Posted on 07:02 PM, February 12, 2010 [ BusinessWorld Online ]
The central bank is looking at tweaking banks’ maximum exposure to the real estate sector, among other measures, to prevent asset bubbles from forming as developed economies slowly exit from accommodative monetary regimes, resulting in large capital flows to emerging economies such as the Philippines.
At the same time, the Bangko Sentral ng Pilipinas said the rise in the prices of basic goods might accelerate in the next two quarters due to the dry spell induced by El Niño and higher utility costs arising from scheduled adjustments.
The central bank, said Deputy Governor Diwa C. Guinigundo, is considering further lowering the cap on banks’ exposure to the real estate sector, which would effectively curtail lending, and thereby, prevent the formation of asset bubbles as investors pour capital into emerging economies where interest rates are higher compared to developing economies that are slowly implementing exit strategies.
"Emerging markets like the Philippines have to design an exit that will constitute a prompt response to a possible delay of the developed economies because the more they delay, the situation of high liquidity and low interest rates abet search for yields and risk aversion and also affect cross border flows, and our own exchange rate and interest rate policies," he told a press briefing on Friday.
"[One] way of addressing the situation without spillover effects is through macroprudential measures such as a cap on the real estate sector. Like during the Asian financial crisis in 1997, we brought down the limit of banks’ exposure relative to total loans from 30% to 20%," he said.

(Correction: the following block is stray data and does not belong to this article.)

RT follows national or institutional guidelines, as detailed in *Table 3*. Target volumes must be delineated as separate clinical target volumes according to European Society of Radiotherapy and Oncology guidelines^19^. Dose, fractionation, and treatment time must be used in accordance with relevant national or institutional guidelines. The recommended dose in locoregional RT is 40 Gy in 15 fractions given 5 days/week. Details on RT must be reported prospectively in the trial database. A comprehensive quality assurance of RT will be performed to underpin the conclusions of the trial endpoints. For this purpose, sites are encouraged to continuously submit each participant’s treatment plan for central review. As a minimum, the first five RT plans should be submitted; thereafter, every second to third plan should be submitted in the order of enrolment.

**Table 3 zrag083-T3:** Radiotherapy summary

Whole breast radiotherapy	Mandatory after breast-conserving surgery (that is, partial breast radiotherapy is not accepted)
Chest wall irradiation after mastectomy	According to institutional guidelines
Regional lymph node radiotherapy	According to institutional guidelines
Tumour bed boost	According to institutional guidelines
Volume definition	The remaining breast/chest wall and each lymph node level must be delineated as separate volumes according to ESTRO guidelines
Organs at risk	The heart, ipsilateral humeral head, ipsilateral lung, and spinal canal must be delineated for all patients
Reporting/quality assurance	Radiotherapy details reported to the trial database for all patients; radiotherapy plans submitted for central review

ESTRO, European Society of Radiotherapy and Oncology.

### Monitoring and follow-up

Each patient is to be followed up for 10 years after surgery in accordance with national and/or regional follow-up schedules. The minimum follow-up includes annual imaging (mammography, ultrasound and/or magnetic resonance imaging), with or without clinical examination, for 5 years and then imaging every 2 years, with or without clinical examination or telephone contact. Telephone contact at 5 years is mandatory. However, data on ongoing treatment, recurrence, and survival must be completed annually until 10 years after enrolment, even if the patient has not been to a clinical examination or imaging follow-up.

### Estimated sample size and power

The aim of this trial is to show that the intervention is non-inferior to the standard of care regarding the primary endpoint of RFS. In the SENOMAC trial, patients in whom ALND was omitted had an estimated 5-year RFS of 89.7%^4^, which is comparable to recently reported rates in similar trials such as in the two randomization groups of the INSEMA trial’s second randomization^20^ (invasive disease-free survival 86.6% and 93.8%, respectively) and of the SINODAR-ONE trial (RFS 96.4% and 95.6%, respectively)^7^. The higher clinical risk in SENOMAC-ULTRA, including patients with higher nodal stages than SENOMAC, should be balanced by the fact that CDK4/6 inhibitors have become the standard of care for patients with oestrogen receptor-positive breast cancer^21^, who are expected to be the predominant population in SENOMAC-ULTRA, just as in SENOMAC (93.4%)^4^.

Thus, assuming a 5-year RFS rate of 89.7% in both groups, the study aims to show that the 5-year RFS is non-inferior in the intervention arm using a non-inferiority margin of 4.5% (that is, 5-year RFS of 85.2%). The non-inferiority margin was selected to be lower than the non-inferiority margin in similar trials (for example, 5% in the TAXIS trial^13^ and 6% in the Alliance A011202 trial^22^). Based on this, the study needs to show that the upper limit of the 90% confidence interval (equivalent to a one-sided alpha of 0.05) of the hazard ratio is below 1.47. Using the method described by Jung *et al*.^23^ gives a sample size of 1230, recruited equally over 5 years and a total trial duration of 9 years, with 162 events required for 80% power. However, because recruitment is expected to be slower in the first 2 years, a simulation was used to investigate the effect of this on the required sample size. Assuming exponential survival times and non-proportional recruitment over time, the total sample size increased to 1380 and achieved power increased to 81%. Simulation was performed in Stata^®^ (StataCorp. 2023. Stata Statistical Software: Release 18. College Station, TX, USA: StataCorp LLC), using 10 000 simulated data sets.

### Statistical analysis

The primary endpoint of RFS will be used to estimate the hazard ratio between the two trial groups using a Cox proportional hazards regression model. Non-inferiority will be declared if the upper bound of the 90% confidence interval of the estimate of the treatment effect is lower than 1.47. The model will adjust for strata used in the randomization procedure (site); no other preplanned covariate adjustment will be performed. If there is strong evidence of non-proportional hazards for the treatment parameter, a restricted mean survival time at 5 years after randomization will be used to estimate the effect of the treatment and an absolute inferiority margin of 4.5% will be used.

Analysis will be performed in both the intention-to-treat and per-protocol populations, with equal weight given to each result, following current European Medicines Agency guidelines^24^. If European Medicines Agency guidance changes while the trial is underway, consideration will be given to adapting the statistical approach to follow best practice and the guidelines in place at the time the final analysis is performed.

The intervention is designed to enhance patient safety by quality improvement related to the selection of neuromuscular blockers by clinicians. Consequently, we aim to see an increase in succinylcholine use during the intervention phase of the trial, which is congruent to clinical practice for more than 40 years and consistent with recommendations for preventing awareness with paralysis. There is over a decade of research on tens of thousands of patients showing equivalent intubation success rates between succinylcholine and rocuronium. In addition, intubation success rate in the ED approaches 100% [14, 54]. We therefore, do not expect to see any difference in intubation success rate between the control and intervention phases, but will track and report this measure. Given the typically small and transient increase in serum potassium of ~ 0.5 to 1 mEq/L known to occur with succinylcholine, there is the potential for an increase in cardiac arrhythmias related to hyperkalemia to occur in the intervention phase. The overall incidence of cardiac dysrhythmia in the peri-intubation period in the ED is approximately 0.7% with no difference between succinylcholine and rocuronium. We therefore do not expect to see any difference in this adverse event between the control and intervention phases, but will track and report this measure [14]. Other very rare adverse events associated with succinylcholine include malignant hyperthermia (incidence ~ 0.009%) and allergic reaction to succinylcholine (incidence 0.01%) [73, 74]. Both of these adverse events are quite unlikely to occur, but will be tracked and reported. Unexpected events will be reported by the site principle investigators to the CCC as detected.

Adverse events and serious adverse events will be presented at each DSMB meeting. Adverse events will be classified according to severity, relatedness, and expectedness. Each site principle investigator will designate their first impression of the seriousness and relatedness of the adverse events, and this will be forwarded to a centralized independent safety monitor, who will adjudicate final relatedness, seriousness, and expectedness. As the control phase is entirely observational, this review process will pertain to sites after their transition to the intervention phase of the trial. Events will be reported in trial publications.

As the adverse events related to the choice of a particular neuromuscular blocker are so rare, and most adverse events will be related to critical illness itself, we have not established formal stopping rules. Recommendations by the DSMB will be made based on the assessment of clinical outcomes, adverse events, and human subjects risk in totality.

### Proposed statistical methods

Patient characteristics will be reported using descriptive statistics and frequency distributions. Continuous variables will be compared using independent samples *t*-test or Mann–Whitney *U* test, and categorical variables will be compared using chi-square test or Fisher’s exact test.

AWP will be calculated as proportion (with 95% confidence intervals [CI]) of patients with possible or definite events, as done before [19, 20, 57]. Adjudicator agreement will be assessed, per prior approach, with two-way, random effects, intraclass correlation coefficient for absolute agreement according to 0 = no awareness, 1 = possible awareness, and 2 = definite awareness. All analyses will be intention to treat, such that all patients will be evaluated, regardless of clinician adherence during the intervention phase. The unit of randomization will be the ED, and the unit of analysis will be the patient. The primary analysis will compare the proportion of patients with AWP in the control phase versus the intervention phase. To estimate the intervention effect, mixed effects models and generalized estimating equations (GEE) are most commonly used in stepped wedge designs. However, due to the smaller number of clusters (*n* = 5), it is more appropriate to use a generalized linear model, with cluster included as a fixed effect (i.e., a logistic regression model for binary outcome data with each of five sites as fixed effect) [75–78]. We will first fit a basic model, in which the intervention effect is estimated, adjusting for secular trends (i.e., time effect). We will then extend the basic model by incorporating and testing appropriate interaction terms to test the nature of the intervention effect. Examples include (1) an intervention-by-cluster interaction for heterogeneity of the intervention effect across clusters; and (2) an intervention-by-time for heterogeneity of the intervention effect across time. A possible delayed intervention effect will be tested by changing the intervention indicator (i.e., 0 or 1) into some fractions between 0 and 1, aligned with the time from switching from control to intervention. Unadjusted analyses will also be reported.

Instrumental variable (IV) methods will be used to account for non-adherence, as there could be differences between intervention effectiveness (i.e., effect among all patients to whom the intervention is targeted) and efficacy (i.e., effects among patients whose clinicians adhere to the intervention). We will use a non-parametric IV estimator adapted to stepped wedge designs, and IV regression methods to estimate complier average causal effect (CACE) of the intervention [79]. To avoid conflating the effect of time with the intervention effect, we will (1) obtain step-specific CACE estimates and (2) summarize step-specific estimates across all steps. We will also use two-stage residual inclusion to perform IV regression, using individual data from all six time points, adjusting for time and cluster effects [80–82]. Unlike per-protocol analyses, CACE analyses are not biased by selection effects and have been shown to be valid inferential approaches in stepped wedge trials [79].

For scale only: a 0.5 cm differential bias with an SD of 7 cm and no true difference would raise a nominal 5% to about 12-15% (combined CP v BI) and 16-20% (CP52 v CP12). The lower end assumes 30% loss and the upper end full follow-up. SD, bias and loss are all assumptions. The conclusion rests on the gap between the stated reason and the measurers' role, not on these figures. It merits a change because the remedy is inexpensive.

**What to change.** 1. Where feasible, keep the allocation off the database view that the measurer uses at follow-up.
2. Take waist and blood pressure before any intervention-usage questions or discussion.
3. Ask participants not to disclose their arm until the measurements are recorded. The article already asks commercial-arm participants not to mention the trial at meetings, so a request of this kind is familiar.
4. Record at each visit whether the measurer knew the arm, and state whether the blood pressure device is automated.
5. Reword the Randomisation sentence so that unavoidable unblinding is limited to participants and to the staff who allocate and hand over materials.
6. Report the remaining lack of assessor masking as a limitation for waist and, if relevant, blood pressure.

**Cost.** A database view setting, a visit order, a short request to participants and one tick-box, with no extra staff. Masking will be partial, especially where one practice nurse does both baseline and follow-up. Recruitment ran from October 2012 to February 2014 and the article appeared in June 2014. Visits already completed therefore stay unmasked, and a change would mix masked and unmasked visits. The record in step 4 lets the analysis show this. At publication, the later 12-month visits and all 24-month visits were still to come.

He said an interest rate hike to address asset price bubbles -- or to make sure the central bank hits its inflation targets -- would only attract more capital flows from abroad.
Mr. Guinigundo stressed that while the central bank does not see an asset bubble scenario yet, a lower cap on banks’ exposure to real estate is available in case of a surge in capital flows.
At the same briefing yesterday, Antonio B. Cintura, director for economic research of the central bank said: "Our latest fan chart showed inflation will pick up over the next two quarters then ease gradually towards 2010."
He declined to say the average inflation the BSP expects for the first quarter, only saying this would stay within the 3.5% to 5.5% target this year. Last month, inflation slowed down for the first time in five months to 4.3%.
Mr. Guinigundo said monthly inflation could rise to 5% in the third quarter, but this would unlikely to go beyond the upper-end of the central bank’s target.
"Obviously the monthly inflation rate [will pick-up]... if you look at the annual average projection of 4.7%," he said.
Asked if the BSP has included in its inflation projections a severe El Niño phenomenon, Mr. Guinigundo said what central bank has considered is a moderate dry spell but noted the government has already put in place mitigation measures for this adverse weather condition.
"The government has already put in place mitigation measures such as early tenders issued by the NFA [National Food Authority] so there will be additional volume coming in time for the impact of El Niño," he said. -- Don Gil K. Carreon